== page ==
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Clean your shoes Auckland, and save our kauri

Published: 19 December 2016

We’re loving kauri trees to death in the Waitakere Ranges, so it’s time to make some changes to ensure their survival.

Kauri dieback research, which is about to be released, has confirmed that the ranges is the most heavily affected area of kauri forest in New Zealand with infection rates having more than doubled in the last five years.

Environment and Community Chair Councillor Penny Hulse says these are alarming results and urgent action is required if we are to give Auckland’s iconic kauri forests a chance of survival.

“We have known about kauri dieback disease, and have been fighting it, for less than a decade however it is clear that its impact is gaining intensity at an alarming rate.

“It is time for all Aucklanders and visitors to our kauri forests to take greater accountability for their role in preventing the spread of this disease that is threatening the future of our kauri taonga.

“The council is stepping up its efforts; I’m calling on everyone else to play their part too,” says Cr Hulse.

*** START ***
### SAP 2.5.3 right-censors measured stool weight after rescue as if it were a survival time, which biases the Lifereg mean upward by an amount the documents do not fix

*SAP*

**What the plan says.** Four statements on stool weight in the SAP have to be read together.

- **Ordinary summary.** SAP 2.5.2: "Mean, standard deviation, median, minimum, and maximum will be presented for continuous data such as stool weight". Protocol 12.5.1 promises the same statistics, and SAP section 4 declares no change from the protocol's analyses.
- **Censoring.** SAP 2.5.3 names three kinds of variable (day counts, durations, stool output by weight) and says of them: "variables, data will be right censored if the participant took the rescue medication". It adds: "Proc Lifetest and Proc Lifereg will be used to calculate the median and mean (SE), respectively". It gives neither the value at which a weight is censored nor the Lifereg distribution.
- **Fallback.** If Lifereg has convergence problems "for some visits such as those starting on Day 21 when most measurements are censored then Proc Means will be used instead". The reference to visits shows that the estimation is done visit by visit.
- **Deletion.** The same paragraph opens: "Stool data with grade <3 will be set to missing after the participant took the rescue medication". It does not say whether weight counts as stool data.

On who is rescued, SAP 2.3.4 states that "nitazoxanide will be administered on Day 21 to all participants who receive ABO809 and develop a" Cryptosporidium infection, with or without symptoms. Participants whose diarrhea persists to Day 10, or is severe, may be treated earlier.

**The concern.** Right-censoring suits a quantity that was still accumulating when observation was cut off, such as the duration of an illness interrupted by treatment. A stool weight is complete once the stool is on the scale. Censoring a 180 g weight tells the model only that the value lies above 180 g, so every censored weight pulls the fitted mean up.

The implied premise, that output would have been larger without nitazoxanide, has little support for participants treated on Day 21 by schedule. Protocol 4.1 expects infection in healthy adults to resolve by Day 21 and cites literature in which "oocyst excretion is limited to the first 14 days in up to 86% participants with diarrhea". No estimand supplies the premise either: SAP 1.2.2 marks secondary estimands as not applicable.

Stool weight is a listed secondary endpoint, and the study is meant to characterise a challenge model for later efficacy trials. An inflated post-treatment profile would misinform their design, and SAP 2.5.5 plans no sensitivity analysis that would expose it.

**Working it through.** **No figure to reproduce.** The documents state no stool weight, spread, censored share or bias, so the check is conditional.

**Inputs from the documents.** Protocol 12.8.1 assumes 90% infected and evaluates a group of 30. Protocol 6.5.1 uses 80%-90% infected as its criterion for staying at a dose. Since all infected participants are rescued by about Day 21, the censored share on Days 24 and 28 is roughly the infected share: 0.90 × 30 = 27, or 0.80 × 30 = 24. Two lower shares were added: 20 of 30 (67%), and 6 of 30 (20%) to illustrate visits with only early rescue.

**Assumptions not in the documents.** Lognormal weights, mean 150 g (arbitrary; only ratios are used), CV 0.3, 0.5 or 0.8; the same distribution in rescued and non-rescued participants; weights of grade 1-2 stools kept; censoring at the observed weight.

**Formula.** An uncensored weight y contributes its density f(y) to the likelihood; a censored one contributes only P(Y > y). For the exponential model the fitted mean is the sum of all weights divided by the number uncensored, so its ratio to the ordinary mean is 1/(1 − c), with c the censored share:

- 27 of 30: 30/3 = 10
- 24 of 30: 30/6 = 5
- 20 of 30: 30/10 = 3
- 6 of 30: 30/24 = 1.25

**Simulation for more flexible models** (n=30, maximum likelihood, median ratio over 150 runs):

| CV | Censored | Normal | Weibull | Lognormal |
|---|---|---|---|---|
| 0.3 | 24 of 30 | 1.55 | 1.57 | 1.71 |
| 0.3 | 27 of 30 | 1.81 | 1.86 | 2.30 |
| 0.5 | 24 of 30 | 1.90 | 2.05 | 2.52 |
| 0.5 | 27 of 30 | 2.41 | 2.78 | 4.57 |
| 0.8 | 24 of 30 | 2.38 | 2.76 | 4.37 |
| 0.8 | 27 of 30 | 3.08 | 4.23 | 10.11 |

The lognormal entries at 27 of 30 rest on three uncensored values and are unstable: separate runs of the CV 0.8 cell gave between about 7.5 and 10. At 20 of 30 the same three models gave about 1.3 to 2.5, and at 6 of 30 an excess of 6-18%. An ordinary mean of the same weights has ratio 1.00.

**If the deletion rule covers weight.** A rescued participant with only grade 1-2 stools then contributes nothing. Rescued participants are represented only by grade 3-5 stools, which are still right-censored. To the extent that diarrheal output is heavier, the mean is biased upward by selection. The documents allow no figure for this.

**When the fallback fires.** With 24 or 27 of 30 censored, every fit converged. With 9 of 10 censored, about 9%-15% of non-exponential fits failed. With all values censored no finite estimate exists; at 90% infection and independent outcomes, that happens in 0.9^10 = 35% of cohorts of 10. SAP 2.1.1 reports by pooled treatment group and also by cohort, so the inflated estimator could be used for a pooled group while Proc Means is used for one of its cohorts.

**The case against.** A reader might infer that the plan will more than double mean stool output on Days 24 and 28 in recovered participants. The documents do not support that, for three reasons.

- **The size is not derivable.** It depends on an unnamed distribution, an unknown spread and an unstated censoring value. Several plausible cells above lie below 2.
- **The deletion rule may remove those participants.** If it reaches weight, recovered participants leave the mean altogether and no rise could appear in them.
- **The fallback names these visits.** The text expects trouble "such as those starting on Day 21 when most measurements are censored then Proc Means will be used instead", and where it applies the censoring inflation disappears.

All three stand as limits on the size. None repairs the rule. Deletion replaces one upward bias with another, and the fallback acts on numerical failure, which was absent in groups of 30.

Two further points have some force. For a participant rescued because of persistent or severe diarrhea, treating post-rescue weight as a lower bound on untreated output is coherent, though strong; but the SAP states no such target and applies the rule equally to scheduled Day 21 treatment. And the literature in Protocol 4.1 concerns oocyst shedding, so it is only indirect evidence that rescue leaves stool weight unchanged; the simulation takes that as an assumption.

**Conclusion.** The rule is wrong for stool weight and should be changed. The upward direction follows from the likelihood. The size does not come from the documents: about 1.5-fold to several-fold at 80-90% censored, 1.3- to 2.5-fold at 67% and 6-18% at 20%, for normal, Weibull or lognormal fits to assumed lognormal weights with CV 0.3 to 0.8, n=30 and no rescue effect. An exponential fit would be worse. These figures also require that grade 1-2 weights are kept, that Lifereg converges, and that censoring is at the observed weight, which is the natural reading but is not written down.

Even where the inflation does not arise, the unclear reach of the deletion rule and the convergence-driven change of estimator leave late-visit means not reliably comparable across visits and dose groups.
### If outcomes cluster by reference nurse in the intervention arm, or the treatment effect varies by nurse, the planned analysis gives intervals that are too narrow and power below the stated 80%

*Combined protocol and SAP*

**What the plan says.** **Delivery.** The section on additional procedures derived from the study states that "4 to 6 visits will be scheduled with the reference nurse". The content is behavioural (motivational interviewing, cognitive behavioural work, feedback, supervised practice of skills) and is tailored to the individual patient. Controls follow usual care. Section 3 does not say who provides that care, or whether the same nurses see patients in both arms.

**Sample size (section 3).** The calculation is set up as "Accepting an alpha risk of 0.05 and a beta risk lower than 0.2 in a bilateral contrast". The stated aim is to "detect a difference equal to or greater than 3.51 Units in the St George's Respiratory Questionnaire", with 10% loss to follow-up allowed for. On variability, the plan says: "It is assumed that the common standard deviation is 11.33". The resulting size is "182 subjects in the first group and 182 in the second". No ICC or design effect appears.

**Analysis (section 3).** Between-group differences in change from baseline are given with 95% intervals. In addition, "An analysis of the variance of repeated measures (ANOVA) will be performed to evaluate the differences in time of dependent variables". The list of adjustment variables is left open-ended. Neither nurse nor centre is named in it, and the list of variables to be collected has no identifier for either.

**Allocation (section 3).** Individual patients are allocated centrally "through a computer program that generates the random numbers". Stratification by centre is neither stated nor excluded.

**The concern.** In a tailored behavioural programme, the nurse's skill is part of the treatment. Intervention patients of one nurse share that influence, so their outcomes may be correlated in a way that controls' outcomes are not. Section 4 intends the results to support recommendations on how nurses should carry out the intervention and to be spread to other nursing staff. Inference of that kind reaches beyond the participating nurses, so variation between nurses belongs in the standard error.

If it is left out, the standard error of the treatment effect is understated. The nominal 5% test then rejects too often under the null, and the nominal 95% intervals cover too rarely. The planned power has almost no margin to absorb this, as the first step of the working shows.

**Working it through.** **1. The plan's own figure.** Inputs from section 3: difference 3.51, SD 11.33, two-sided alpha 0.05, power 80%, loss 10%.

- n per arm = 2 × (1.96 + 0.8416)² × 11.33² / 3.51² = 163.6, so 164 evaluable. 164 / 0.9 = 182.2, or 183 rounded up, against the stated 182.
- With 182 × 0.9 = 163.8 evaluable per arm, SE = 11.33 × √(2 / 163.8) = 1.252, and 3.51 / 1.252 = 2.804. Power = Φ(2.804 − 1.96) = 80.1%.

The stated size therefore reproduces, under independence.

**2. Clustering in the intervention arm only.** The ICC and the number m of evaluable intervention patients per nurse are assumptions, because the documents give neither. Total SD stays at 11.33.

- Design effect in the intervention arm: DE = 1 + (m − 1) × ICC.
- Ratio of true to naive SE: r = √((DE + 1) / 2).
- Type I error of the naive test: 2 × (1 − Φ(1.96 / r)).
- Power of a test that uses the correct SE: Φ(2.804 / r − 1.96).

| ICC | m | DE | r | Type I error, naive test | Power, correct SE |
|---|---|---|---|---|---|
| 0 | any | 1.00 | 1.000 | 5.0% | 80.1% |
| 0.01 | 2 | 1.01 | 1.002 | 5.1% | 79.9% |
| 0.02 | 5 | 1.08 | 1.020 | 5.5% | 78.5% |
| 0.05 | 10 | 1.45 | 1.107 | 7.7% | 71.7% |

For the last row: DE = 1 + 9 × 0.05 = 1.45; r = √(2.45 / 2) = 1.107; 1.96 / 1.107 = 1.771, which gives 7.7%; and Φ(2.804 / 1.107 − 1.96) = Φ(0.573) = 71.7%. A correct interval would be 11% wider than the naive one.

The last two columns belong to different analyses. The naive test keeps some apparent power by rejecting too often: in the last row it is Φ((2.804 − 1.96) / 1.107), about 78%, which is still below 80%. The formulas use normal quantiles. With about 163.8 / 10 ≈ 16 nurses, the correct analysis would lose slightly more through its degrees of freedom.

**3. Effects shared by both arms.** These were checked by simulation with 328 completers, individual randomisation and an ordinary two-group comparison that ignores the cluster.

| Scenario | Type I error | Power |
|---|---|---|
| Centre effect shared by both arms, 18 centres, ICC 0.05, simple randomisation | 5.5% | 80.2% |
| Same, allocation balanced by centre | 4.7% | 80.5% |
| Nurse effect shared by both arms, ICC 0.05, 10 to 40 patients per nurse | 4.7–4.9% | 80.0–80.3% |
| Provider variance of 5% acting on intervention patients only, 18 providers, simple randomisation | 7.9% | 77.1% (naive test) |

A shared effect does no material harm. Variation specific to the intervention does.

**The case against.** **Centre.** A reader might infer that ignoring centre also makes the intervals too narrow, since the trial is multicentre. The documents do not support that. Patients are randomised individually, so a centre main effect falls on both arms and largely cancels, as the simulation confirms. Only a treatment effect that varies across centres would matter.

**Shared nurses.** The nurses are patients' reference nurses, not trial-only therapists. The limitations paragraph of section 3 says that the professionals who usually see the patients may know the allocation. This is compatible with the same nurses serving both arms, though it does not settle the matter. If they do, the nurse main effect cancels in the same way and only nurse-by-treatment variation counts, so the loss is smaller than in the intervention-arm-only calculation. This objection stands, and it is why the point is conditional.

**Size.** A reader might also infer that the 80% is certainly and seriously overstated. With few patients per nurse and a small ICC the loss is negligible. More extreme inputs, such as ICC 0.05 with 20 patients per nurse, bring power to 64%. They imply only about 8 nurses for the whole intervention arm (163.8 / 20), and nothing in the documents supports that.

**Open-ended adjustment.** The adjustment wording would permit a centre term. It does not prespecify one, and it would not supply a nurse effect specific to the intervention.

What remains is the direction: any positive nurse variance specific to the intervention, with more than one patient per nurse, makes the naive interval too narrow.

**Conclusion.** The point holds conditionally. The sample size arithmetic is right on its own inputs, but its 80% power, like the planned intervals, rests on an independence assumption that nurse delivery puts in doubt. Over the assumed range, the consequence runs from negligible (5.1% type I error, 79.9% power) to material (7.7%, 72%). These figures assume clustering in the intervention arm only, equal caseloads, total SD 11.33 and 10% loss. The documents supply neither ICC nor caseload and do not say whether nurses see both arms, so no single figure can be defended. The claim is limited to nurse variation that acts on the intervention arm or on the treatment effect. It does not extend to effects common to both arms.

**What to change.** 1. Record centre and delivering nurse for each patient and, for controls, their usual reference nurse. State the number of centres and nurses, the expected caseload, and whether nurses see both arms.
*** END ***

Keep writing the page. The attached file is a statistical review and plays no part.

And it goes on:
The council has a network of footwear cleaning stations at track entry points and intersections across the Waitakere Ranges and in other kauri-forested areas.

Cr Hulse says monitoring of these stations and other protection measures has produced disappointing results.

“We know that more than 70 per cent of Aucklanders are aware of kauri dieback disease, however we’re not seeing that translate into affirmative action on the ground.

“A disappointing 83 per cent of park visitors are walking past cleaning stations without scrubbing their shoes with trigene, going off-track or disregarding closed tracks.

“We are stepping up our efforts this summer with more rigorous management of cleaning stations and the introduction of kauri dieback ambassadors in high use parts of the ranges.

“In the medium term we will be looking at areas to increase investment in protection measures and advocate for further research,” she says.

Te Kawerau a Maki Executive Chair Te Warena Taua says mana whenua have struggled with kauri dieback disease and the implications of its spread.